Are fever and chills early signs of pregnancy?

Having body temperature above the normal limit of 98.6° F (37° C) is considered a fever [1]. Fever and chills are not counted among the normal signs of pregnancy as they might indicate several underlying conditions [2]. However, there are plenty of ways to treat a fever while carrying before it can harm you or your baby.

Symptoms of fever in pregnancy

The common symptoms are the same as you are likely to get with fever even when you are not pregnant:

  • High temperatures
  • Chills
  • Headache [3]
  • Sweating
  • Fatigue
  • sore throat
  • Muscle pain [1]
  • Dehydration

Causes of fever and chills in pregnancy

The rising pregnancy hormones change your immune responses to help the fetus grow properly [4]. This makes you more susceptible to common viral conditions like fever, cold and cough [5], often leading to low grade fever along with flu-like symptoms. On the other hand, although the hormones are more likely to make one feel warm and sweaty, some women may get the opposite effects of feeling cold and chilled, commonly early in the first trimester [6].

However, there are many infections and other health conditions that might lead to raised body temperature along with the other symptoms. These include influenza, common cold and a stomach bug [2]. Thyroid problems diagnosed in pregnancy may also cause the unexplained chills while other more serious causes include various infections [6].

Differential diagnosis for fever during pregnancy

Blood and urine tests may be performed [7] to determine the exact causes of your fever as well as to establish the differential diagnosis [8]:

  • Cholecystitis
  • Appendicitis
  • Urinary tract infections
  • Q-fever
  • Amebiasis
  • Hepatitis A/B
  • Typhoid
  • Rubella
  • Abscesses (hepatic, pelvic, cerebral)
  • Rheumatic fever
  • Scarlet fever

How to treat a fever while pregnant?

It is always advisable to consult your doctor before trying any natural remedies or medical treatments to properly understand the causes behind the raised temperatures and chills. The treatment varies depending on the condition and its severity. Low grade fevers are usually not a serious cause of concern as they often go away on their own [9].

Tips and home remedies to manage a low grade fever

  • Drinking lots of fluid to keep your body well-hydrated [5]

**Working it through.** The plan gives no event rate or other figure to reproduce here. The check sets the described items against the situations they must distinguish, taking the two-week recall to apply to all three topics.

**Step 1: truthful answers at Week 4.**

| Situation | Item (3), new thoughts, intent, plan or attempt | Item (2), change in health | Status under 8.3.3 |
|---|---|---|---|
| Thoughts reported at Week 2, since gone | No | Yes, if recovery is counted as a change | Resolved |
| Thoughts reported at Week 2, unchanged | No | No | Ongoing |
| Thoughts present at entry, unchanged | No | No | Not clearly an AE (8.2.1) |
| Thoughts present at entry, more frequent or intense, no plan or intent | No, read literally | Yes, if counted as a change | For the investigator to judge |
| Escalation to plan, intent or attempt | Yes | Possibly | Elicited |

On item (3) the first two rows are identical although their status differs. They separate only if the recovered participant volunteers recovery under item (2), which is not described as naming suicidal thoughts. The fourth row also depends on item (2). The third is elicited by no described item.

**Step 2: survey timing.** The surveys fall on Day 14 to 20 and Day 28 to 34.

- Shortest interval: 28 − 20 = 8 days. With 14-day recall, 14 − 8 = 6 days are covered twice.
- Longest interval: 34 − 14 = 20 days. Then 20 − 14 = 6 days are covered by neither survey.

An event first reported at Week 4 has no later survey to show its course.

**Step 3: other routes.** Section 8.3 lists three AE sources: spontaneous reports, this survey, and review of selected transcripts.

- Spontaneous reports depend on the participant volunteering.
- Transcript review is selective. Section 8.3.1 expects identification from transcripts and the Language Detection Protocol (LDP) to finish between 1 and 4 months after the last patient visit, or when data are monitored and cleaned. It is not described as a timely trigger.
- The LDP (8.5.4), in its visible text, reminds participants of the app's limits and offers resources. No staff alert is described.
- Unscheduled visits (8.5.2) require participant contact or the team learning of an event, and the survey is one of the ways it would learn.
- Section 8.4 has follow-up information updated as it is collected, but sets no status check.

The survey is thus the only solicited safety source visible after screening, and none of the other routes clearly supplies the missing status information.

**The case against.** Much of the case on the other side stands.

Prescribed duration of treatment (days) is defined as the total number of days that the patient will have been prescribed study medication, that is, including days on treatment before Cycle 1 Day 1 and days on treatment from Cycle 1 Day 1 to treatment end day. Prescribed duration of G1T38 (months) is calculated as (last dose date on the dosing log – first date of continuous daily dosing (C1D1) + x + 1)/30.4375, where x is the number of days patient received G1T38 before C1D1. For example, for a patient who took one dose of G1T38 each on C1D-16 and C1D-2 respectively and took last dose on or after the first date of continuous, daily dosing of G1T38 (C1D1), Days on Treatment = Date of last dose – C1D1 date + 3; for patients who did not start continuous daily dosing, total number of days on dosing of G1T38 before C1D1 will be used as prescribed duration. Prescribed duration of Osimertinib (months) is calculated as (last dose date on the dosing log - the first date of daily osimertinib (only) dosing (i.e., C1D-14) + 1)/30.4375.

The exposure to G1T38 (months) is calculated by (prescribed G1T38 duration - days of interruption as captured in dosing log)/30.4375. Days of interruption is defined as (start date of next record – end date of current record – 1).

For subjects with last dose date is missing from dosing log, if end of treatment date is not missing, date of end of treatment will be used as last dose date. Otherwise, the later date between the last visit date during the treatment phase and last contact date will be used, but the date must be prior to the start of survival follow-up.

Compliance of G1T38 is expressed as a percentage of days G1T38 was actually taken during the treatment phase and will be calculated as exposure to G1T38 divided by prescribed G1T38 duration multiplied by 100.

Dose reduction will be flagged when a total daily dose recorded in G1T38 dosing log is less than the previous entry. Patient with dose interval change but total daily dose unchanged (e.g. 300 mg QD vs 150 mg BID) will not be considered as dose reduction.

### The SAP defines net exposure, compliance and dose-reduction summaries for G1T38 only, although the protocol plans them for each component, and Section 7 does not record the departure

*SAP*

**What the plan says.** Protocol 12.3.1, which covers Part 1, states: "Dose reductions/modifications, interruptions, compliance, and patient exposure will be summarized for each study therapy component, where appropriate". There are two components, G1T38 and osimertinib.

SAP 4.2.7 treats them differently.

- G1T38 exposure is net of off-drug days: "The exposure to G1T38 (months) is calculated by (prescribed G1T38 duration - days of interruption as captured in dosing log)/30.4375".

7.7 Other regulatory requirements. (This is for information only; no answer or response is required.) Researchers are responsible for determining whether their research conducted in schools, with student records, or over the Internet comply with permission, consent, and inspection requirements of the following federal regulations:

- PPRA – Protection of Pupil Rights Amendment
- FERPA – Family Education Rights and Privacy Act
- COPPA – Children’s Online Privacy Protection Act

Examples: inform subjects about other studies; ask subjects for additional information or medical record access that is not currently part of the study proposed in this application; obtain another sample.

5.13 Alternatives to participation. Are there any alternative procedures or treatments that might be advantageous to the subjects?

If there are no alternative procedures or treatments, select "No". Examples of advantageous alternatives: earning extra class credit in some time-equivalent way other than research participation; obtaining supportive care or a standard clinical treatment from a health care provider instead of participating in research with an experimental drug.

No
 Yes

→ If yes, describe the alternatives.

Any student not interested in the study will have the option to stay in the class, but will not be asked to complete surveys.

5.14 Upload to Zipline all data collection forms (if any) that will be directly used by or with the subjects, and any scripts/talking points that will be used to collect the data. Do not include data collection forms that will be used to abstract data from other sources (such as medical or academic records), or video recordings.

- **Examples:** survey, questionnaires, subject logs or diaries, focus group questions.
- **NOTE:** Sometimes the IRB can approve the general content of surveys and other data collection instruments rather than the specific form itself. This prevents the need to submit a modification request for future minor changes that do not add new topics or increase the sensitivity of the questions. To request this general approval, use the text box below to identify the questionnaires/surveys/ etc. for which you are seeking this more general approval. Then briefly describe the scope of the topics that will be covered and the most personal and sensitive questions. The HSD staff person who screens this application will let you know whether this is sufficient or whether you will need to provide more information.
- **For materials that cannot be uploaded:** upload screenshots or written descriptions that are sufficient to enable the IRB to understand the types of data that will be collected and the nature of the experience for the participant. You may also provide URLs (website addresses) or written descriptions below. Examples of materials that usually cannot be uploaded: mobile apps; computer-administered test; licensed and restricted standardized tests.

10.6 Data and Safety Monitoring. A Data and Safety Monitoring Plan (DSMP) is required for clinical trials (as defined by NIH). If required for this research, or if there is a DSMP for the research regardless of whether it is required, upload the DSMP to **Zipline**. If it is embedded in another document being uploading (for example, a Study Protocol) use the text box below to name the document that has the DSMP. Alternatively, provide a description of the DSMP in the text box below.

• Taking lots of rest, staying in bed as long as you want to; but try to stay cool (unless you have the chills) as getting overheated might harm the fetus [10]
  • Pressing a cold compress on your forehead to lower the temperature [3]

Safe medication

Tylenol (acetaminophen) has been considered a safe fever medicine for pregnant women for a long time [11]. However, a recent study suggests an association between the use of Tylenol and an increased risk of ADHD in the child [12]. NSAIDs such as Advil (ibuprofen) are not recommended during this time as they might be harmful for the fetal cardiovascular system [3]. It is best to talk to your health care provider before using any medications for fever.

Dietary tips for getting rid of a fever

  • Eating plenty of fruits and vegetables (especially those rich in vitamin C like citrus fruits, cantaloupe, honeydew etc.) as they are useful for treating as well as preventing cold and fever [5]
  • Including low fat dairy products and other calcium rich foods to your diet
  • Having hot chicken soup with lots of well-cooked vegetables
  • Drinking decaffeinated tea [5]

Does a fever in pregnancy harm your baby?

Running a fever over an extended period of time in the first and early second trimesters can hamper the growth of your baby, leading to various birth defects including central nervous system or neural tube defects [13], cataracts, heart anomalies, micrencephaly (abnormally small braincase) and abdominal wall defects. Extremely high temperature within the first month of pregnancy is sometimes associated with higher chances of miscarriage [9]. According to some studies, a long-running fever any time in pregnancy can increase the risks of autism and developmental delay [14]. However, having a mild fever in the third trimester does not usually affect the baby unless it is caused by some serious condition [13].

When to call the doctor?

  • Having a fever that lasts longer than 24-36 hours
  • Fever over 100° F at any stage of pregnancy [15]
  • Fever accompanied by bleeding and period-like cramps (might indicate serious complications relating the fetus and placenta) [16]
  • Fever and chills along with rashes, severe nausea [3], vomiting, dizziness, abdominal cramps, joint pain, back pain and contractions (might indicate infectious conditions like a kidney infection) [6]
  • Elevated temperatures with severe vomiting, nausea and diarrhea (puts you in danger of dehydration)
  • Having a fever while your waters break [7]
  • Fever with severe lower abdominal pain, bleeding, weakness and vomiting (might indicate an ectopic pregnancy) [17]
  • Having a fever along with migraine [18]
  • The usual fever symptoms along with jaundice (indicates a yellow fever)
  • Severe chills with or without fever (might indicate conditions like anemia and low blood pressure)

Fever ICD-9 and ICD-10 codes

The ICD-9 code used for indicating fever is 780.6 [19], while its ICD-10 code is R50 [20].[ref]